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Azzouz Boutobba lost his mother in 2007. According to sources close to his family, he struggled with the loss well into his 20’s. His mother passed away while making her Hajj and was buried there.
On June 8, 2018 (his 26th birthday), Azzouz died by suicide in the same place that his mother was buried, the Grand Mosque in Makkah. Azzouz had planned to make Hajj with his mother when he was 14 years old but he was denied a visa and could not travel to make the pilgrimage with her. Boutobba’s neighbour in France, Meloud, said that Azzouz spoke often about the death of his mother and the fact that she was buried alone in Makkah.
In light of Azzouz’s death, many are calling for serious discussions surrounding mental health and suicide within the Muslim community. These conversations will be difficult and should include criticism of the ways suffering can become pathologized. What follows is a brief summary of what I see as the pathologizing of Azzouz’s grief at losing his mother and a close reading of the ways this leads to criminalization in the news.
Articles like this one from Reuters, indicate that this is not the first time “something like this” has happened in Makkah; in 2017, a man attempted to self-immolate and was stopped before doing so. Reports state that he tried to burn the kiswah (the silk curtain that covers the Kaaba) and that he was heard uttering “extremist” slogans. This man was said to be “mentally disturbed” and his actions contextualized using the example of the 1979 “Grand Mosque Seizure” referred to here as “the attack and the siege that inspired Osama bin Laden.”
Azzouz’s grief and his death by suicide are hereby othered, rendering his death “ungrievable” by both Saudi Arabia and France as nation-states which pathologize his grief in order to criminalize and “other” his death by suicide.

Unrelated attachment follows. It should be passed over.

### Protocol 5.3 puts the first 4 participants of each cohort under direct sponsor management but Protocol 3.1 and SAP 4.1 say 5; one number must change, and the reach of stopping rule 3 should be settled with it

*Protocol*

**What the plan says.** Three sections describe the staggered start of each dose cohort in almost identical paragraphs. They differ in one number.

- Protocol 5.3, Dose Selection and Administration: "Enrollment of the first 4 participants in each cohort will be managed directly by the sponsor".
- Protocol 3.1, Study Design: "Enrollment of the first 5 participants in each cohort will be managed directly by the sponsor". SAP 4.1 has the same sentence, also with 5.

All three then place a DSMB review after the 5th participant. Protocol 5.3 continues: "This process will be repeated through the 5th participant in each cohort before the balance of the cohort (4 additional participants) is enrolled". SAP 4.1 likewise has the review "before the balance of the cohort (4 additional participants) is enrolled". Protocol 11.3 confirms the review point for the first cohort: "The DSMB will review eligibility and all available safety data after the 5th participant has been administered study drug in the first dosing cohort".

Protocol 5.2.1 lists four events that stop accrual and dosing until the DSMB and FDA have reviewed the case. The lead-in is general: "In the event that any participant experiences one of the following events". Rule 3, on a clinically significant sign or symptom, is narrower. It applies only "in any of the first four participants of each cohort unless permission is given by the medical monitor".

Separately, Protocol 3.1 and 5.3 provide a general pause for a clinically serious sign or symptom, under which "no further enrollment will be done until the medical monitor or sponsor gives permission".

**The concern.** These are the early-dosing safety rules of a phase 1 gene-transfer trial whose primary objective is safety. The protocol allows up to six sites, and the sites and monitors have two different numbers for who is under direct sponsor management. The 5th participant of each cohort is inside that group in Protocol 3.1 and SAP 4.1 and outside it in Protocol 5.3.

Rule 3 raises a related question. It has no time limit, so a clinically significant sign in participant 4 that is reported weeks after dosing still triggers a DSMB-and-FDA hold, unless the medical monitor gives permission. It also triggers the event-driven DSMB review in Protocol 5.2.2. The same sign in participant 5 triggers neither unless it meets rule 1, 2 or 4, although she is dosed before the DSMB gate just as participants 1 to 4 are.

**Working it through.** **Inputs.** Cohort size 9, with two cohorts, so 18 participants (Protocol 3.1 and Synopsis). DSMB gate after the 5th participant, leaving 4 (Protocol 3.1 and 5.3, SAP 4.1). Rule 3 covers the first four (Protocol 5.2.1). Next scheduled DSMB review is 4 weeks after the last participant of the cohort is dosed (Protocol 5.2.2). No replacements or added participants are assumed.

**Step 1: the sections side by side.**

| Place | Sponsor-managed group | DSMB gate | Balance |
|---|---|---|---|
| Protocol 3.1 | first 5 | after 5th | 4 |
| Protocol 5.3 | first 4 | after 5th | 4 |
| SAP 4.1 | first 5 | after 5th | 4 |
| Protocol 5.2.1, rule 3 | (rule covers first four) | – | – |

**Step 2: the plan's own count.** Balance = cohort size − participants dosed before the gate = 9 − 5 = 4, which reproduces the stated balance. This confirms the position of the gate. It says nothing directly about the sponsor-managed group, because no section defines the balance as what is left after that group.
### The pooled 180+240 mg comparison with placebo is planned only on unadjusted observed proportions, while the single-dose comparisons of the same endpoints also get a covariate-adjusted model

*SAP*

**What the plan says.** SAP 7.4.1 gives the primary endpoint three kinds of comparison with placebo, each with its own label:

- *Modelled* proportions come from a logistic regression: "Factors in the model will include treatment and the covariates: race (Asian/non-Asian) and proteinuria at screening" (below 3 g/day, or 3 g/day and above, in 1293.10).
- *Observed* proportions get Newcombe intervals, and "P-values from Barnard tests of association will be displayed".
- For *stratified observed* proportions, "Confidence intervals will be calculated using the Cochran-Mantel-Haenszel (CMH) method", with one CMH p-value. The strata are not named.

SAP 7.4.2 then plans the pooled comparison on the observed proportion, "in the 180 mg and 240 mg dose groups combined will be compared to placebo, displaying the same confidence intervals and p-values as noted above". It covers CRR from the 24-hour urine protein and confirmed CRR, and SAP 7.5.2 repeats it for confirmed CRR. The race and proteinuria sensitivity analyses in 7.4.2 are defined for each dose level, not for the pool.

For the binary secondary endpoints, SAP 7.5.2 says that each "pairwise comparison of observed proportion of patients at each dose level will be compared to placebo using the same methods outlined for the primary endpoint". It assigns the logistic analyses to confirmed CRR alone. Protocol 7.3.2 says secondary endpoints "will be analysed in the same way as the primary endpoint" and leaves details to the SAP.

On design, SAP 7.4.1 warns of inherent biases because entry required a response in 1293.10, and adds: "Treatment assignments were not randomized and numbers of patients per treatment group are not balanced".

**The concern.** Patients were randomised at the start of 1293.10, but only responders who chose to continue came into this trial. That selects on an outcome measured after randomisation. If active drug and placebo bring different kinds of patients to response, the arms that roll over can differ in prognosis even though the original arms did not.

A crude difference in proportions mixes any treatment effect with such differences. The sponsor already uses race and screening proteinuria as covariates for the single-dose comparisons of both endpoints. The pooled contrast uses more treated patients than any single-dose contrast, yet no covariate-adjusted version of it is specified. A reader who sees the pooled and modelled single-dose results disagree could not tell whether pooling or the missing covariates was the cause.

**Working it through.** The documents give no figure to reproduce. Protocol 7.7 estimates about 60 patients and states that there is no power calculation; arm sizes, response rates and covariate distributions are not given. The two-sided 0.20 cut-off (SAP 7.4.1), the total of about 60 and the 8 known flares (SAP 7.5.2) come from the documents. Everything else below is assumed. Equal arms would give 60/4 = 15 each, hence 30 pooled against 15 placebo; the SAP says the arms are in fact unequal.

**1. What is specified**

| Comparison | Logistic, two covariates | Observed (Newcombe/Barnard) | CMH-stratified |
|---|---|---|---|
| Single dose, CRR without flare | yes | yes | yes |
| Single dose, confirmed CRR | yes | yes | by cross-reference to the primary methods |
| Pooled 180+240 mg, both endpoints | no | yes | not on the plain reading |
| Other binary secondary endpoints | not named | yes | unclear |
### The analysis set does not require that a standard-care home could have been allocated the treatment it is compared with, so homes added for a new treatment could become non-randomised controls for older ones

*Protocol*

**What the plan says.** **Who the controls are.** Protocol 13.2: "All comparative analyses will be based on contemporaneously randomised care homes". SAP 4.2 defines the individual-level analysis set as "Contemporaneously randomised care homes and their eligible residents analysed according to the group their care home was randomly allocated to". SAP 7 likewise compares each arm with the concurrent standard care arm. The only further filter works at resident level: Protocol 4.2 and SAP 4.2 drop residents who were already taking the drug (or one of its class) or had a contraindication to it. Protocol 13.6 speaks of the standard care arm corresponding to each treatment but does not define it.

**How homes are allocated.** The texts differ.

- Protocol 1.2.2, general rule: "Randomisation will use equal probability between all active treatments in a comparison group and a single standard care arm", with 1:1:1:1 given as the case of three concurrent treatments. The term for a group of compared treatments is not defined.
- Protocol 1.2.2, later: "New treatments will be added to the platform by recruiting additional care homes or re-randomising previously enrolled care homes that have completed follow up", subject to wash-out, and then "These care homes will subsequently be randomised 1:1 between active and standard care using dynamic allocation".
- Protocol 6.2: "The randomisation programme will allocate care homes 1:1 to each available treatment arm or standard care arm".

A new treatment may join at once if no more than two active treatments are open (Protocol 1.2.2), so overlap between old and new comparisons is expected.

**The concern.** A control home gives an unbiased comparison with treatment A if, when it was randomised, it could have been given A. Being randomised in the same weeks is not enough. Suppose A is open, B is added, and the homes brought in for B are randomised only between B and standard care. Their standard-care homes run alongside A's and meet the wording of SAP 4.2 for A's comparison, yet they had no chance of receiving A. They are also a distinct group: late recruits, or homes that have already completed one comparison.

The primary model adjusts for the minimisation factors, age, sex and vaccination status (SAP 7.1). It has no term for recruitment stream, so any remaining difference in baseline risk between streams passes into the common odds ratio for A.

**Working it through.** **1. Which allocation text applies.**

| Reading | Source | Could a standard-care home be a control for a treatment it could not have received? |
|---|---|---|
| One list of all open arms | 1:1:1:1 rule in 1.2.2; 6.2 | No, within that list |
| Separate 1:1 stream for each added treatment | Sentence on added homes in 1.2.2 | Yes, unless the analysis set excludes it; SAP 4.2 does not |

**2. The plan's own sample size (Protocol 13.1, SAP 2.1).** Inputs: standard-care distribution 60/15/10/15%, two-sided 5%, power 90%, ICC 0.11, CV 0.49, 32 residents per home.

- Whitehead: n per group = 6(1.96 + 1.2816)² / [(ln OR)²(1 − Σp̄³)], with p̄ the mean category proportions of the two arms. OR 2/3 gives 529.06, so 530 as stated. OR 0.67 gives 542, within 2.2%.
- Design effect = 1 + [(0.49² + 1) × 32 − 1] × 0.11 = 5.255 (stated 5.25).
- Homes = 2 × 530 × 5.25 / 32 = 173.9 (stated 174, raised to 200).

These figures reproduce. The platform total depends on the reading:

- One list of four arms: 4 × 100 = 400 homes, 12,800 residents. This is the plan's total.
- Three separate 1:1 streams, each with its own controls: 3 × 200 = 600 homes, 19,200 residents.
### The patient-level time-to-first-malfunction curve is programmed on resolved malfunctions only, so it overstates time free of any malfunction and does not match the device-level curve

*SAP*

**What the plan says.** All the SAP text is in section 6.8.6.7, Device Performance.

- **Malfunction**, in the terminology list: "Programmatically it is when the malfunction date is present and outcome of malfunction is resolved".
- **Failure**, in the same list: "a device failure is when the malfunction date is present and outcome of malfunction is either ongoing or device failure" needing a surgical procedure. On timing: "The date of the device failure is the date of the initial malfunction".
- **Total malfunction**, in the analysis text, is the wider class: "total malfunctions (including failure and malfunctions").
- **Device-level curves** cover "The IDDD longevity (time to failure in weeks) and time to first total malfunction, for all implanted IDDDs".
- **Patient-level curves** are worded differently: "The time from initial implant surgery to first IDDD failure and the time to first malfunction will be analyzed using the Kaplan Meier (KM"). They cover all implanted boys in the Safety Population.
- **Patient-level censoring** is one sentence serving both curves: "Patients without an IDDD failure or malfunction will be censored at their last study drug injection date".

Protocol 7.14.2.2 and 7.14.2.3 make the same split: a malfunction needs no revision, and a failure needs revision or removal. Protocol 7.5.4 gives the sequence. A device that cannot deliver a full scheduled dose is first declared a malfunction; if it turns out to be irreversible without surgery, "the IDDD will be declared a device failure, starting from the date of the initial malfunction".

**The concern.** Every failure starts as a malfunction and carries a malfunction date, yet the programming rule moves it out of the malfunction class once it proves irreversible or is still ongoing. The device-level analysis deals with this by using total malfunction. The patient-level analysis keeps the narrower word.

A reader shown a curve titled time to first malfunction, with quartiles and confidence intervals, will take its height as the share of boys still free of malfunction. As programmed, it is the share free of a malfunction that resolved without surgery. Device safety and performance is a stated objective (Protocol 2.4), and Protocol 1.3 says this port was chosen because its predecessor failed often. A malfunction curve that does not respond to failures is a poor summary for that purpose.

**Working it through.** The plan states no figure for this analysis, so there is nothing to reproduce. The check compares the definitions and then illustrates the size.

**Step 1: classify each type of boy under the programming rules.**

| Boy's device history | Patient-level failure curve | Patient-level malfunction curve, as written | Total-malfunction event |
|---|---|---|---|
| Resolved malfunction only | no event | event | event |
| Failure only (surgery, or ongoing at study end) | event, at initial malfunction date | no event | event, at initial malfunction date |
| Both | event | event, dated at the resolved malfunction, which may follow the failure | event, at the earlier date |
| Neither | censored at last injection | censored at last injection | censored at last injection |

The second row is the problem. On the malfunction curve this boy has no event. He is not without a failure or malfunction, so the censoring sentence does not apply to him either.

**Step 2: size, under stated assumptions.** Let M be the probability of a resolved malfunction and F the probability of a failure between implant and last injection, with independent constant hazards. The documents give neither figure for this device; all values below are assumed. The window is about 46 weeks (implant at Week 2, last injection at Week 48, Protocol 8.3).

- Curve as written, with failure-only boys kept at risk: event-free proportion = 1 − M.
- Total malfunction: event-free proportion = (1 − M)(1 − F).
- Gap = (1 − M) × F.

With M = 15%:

Neither the above-mentioned case of attempted self-immolation or the “Grand Mosque Seizure” are clearly related to Azzouz’s death and yet, all three are cross-referenced. This forces a conflation between these occurrences which maps “extremism” onto Azzouz’s death by suicide.
Azzouz is referred to as a Frenchman, Saudi Officials are quoted as calling him a “foreigner,” the Saudi Press Agency (SPA) frames his death as “an insult to Islam,” and French news outlets feature an image of Azzouz’s passport (which indicates that he is not permitted to work in Saudi Arabia).
The same article notes that Azzouz is a French national, and not a citizen of France; he is constructed as an “outsider” in news coverage of his death. Azzouz’s grief and his death by suicide are hereby othered, rendering his death “ungrievable” by both Saudi Arabia and France as nation-states which pathologize his grief in order to criminalize and “other” his death by suicide.
We must ask ourselves: What are the dangers of conflating Azzouz’s death with the attempted self-immolation and the Grand Mosque Seizure of 1979? What purpose does pathologizing this man’s grief and death serve, and how does the news factor into his criminalization? Why the focus on his citizenship status? And, finally, how can our conversations regarding mental health include criticism of ways that nation-states attempt to police Muslim bodies – be it through travel bans, incarceration, deportations, surveillance, torture, or war?